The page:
Alzheimer's Disease Identification Using CLIP Skip to main content

Alzheimer's Disease Identification Using CLIP

 In recent years, the field of artificial intelligence and machine learning has made significant progress, enabling researchers and developers to achieve remarkable results. The CLIP (Contrastive Language-Image Pretraining) model from OpenAI is a revolutionary leap in the AI arena, taking advantage of its multimodal capability to comprehend and interrelate text and images. CLIP presents enormous potential in a multitude of applications, especially zero-shot classification, as discussed in our previous post.

CLIP (Contrastive Language-Image Pretraining)

The CLIP model is a powerful tool that can understand and correlate images and text simultaneously. However, the model’s generalized training on a large corpus of internet text and images might not make it an expert in understanding certain specific or specialized types of images or text. To truly leverage the capabilities of the pre-trained CLIP model for a specific task or domain, fine-tuning is a crucial step.

The following sections of this post will provide you with a step-by-step guide on how to fine-tune the CLIP model with your own custom dataset using Python. The guide will cover the following steps:

  1. Importing necessary libraries
  2. Preparing the dataset
  3. Defining the model
  4. Defining the optimizer and loss function
  5. Training the model
  6. Evaluating the model

FineTuning CLIP for Alzheimer’s disease classification

Here is a step-by-step guide on how to finetune a CLIP model for Alzheimer’s disease classification:

  • Data Collection: Collect a dataset of MRI scans of patients with and without Alzheimer’s disease. You can use publicly available datasets such as the Alzheimer’s Disease Neuroimaging Initiative (ADNI) dataset1.
  • Data Preprocessing: Preprocess the data by normalizing the pixel values, resizing the images, and splitting the dataset into training and validation sets.
  • Model Selection: Choose a pre-trained CLIP model that is suitable for your task. You can use models such as ViT-B/32 or RN501.
  • Model Finetuning: Finetune the selected CLIP model on the training dataset using transfer learning. You can use libraries such as PyTorch and Hugging Face Transformers1 to finetune the model.
  • Model Evaluation: Evaluate the performance of the finetuned model on the validation dataset. You can use metrics such as accuracy, precision, recall, and F1-score to evaluate the model.


Data Collection

For simplicity, we will use the public dataset for Alzheimer's disease classification available on Kaggle as an example. The data consists of MRI images. The data has four classes of images both in training as well as a testing set:
  • Mild Demented
  • Moderate Demented
  • Non Demented
  • Very Mild Demented
as we are using the CLIP model, we of course need image input data and their text descriptions. we will create the text files and save them in text or json files. the description of every image is simple. we will just describe the condition or class of the image. for example, our first image class is Mild Demented, so we will describe it as 'this image is a MiLd Dementa', the second image class will be described as 'this is a Moderate Demented' etc...

Here is an example code snippet that demonstrates how to finetune a CLIP model using PyTorch and Hugging Face Transformers for the task of Alzheimer’s disease prediction:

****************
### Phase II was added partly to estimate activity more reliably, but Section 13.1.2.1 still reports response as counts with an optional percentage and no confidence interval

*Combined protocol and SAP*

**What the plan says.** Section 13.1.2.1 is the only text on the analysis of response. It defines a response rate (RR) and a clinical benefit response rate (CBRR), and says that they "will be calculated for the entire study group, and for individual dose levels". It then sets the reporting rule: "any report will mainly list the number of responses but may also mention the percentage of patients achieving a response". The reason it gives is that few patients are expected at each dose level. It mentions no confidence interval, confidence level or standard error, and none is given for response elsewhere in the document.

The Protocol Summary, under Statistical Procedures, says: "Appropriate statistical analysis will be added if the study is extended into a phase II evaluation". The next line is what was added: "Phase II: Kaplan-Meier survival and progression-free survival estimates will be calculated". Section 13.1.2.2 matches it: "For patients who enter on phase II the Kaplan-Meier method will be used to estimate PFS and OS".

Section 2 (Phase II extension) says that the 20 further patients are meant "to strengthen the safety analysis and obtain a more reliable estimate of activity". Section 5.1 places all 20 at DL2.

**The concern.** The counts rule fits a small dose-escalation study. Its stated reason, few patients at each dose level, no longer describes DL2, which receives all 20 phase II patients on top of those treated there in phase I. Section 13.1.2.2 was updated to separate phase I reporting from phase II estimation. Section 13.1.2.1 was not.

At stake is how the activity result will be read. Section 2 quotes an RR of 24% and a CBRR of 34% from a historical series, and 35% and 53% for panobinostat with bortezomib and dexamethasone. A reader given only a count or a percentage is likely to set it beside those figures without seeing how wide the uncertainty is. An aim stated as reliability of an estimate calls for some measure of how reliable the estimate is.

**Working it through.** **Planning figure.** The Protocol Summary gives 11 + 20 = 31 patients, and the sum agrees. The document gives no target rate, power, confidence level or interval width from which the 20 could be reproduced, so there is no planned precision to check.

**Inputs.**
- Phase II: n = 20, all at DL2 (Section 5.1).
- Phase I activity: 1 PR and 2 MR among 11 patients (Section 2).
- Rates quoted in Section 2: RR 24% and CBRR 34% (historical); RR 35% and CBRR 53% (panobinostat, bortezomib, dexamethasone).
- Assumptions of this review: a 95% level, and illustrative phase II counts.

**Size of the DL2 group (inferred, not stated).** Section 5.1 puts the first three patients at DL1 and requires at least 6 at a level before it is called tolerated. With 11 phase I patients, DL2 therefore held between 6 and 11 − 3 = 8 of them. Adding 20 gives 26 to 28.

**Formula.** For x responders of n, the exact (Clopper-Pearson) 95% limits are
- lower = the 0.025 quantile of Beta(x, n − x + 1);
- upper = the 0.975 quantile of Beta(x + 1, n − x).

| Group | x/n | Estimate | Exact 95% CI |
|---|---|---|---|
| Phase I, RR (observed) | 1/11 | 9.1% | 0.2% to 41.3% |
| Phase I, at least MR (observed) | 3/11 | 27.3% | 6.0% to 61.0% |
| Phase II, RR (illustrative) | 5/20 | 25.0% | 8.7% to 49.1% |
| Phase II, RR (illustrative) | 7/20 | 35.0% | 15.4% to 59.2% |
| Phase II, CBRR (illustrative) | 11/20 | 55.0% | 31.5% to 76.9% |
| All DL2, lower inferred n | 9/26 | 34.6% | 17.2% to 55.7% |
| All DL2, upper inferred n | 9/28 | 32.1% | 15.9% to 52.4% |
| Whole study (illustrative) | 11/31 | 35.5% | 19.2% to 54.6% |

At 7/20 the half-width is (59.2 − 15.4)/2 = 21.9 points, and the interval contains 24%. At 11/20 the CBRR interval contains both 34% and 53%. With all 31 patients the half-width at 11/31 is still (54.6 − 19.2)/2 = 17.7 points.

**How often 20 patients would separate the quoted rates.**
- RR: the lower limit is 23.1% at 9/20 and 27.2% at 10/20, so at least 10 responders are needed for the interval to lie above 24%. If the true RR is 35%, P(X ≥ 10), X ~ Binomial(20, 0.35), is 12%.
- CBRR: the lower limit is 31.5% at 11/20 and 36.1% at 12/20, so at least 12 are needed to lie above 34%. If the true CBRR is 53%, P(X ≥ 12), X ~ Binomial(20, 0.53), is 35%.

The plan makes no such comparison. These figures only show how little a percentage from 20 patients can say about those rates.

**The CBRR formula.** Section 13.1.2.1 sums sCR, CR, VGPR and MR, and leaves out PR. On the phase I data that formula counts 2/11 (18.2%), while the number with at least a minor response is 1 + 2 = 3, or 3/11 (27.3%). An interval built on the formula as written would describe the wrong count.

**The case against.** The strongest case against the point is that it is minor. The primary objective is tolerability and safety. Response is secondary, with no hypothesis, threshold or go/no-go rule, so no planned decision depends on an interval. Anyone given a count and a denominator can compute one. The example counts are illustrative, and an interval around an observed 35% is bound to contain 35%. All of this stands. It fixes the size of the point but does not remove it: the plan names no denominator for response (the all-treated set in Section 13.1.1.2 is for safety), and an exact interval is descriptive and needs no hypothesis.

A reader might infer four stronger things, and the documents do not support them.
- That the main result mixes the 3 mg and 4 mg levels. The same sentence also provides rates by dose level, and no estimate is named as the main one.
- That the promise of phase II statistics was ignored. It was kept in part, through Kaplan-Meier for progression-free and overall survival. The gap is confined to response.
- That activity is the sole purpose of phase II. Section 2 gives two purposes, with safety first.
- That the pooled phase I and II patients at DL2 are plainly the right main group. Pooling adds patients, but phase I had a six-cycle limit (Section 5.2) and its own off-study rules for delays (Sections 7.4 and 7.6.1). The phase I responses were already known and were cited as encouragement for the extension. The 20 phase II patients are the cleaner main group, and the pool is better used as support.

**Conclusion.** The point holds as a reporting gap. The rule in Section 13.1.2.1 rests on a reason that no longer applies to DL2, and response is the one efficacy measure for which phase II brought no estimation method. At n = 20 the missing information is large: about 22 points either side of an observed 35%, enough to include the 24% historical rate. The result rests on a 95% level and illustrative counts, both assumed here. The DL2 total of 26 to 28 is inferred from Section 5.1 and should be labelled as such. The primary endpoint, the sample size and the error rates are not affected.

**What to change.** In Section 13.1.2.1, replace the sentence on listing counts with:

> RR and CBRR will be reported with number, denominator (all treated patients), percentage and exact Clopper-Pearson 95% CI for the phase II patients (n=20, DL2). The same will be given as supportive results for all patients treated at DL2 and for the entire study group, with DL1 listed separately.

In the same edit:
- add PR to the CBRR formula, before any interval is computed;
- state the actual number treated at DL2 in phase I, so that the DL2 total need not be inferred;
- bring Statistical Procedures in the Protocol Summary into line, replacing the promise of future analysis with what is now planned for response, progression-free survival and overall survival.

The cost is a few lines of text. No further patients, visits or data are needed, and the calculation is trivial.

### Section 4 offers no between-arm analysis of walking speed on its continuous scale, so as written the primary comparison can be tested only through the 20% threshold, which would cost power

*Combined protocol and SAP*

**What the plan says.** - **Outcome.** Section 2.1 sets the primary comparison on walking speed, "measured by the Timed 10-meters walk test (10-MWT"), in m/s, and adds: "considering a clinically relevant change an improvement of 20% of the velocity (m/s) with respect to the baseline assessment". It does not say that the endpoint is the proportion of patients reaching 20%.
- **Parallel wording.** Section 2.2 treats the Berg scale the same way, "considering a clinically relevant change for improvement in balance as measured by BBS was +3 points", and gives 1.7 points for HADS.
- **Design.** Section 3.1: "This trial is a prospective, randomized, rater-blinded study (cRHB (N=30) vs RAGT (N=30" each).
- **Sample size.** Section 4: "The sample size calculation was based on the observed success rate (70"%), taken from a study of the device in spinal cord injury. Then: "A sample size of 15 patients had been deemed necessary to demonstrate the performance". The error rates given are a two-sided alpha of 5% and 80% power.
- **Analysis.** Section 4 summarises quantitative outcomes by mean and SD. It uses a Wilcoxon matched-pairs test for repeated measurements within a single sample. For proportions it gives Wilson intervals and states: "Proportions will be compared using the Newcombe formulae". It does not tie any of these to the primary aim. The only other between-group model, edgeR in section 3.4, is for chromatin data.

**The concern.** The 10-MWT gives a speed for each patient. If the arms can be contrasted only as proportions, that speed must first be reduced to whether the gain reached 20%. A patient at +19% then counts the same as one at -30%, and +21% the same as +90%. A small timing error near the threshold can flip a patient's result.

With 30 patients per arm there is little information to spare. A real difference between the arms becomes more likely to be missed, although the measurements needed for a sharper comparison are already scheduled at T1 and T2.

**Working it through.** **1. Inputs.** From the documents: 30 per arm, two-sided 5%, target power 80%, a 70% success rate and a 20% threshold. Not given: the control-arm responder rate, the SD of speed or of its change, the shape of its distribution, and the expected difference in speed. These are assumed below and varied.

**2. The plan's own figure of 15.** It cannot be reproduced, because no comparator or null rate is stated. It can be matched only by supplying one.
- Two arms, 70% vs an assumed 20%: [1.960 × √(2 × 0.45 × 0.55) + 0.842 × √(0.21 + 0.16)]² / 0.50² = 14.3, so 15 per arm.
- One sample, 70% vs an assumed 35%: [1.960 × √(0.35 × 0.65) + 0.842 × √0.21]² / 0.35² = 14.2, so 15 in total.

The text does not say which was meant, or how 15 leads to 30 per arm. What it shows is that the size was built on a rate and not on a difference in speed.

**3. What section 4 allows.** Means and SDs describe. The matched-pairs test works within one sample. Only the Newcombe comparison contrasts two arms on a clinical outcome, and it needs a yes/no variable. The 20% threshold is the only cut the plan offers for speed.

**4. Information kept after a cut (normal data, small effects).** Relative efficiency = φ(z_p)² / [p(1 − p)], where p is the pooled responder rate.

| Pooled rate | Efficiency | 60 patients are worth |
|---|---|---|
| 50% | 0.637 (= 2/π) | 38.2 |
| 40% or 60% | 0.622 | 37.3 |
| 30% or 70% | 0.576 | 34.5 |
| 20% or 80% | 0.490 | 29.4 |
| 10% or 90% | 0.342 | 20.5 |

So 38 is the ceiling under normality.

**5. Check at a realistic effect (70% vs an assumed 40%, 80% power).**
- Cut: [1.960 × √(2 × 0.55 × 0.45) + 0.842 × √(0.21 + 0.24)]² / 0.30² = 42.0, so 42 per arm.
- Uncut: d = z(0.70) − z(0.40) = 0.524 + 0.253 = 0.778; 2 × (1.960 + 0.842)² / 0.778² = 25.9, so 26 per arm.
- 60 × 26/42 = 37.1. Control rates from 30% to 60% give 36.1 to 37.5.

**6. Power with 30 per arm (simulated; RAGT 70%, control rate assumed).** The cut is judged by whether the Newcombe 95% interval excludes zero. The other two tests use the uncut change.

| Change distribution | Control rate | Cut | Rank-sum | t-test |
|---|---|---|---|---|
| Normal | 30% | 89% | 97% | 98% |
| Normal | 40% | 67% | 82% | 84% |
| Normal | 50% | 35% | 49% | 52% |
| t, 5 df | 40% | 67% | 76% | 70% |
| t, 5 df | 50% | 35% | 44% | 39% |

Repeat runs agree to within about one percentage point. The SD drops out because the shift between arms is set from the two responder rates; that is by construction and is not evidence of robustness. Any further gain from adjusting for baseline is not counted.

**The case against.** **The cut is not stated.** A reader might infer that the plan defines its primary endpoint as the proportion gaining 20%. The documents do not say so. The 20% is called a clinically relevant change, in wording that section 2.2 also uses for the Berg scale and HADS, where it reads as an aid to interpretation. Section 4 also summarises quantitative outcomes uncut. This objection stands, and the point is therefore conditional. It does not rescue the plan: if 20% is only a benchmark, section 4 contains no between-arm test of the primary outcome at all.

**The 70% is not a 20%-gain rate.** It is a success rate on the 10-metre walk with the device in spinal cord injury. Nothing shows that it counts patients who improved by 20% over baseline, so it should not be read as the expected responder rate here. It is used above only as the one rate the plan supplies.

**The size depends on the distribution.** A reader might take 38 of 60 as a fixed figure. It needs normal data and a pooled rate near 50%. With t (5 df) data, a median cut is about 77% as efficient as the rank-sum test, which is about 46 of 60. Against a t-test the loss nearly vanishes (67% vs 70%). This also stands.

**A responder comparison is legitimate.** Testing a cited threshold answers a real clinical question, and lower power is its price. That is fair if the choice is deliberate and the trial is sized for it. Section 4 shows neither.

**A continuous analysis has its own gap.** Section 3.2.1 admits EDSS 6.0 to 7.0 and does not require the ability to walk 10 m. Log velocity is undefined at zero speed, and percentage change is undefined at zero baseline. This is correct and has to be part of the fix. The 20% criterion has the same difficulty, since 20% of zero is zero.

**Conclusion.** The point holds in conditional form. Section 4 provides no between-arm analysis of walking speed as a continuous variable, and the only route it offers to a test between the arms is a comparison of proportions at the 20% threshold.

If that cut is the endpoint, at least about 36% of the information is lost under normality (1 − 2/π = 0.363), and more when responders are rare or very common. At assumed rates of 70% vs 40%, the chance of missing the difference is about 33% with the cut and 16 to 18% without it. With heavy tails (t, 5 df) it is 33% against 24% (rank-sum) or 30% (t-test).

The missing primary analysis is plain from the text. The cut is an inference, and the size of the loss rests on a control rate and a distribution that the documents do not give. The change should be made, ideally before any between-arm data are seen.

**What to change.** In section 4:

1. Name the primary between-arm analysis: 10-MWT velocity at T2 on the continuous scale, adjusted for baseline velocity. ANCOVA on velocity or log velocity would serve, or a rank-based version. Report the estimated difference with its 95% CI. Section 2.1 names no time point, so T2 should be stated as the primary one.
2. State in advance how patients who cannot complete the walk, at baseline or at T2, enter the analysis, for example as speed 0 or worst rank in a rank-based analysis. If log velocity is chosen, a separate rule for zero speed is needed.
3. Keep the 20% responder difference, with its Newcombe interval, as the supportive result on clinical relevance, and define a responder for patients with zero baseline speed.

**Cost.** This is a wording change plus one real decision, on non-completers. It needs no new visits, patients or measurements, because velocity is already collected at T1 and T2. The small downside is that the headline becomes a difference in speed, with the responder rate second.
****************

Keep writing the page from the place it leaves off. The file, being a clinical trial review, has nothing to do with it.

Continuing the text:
import torch

import clip

from torch.utils.data import Dataset, DataLoader

# Load the pre-trained CLIP model and tokenizer

model, preprocess = clip.load("ViT-B/32", device="cuda")



# Define the dataset class

class MRIDataset(Dataset):
    def __init__(self, data, targets):
        self.data = data
        self.targets = targets

    def __len__(self):
        return len(self.data)

    def __getitem__(self, index):
        image = Image.open(self.data[index])
        image = preprocess(image).unsqueeze(0)
        text = self.targets[index]
        text_tokens = tokenizer(text, return_tensors="pt").input_ids.squeeze(0)
        return image, text_tokens


# Prepare the dataset

train_data = ...#load the images and text decription

train_targets = ...#outputs classes

val_data = ...#load the images and text decription

val_targets = ...#outputs classes

train_dataset = MRIDataset(train_data, train_targets)

val_dataset = MRIDataset(val_data, val_targets)

train_loader = DataLoader(train_dataset, batch_size=16, shuffle=True)

val_loader = DataLoader(val_dataset, batch_size=64, shuffle=False)



# Define the model

class CLIPModel(torch.nn.Module):

    def __init__(self):

        super(CLIPModel, self).__init__()

        self.clip = model

        self.fc = torch.nn.Linear(512, 2)



    def forward(self, x):

        x = self.clip.visual(x)

        x = x.mean(dim=1)

        x = self.fc(x)

        return x



model = CLIPModel().cuda()



# Define the optimizer and loss function

optimizer = torch.optim.Adam(model.parameters(), lr=1e-4)

criterion = torch.nn.CrossEntropyLoss()



# Train the model

for epoch in range(3):

    model.train()

    for images, targets in train_loader:

        images = images.cuda()

        targets = targets.cuda()

        optimizer.zero_grad()

        outputs = model(images)

        loss = criterion(outputs, targets)

        loss.backward()

        optimizer.step()



    model.eval()

    with torch.no_grad():

        correct = 0

        total = 0

        for images, targets in val_loader:

            images = images.cuda()

            targets = targets.cuda()

            outputs = model(images)

            _, predicted = torch.max(outputs.data, 1)

            total += targets.size(0)

            correct += (predicted == targets).sum().item()



        accuracy = 100 * correct / total

        print(f"Epoch {epoch + 1}, Validation Accuracy: {accuracy:.2f}%")

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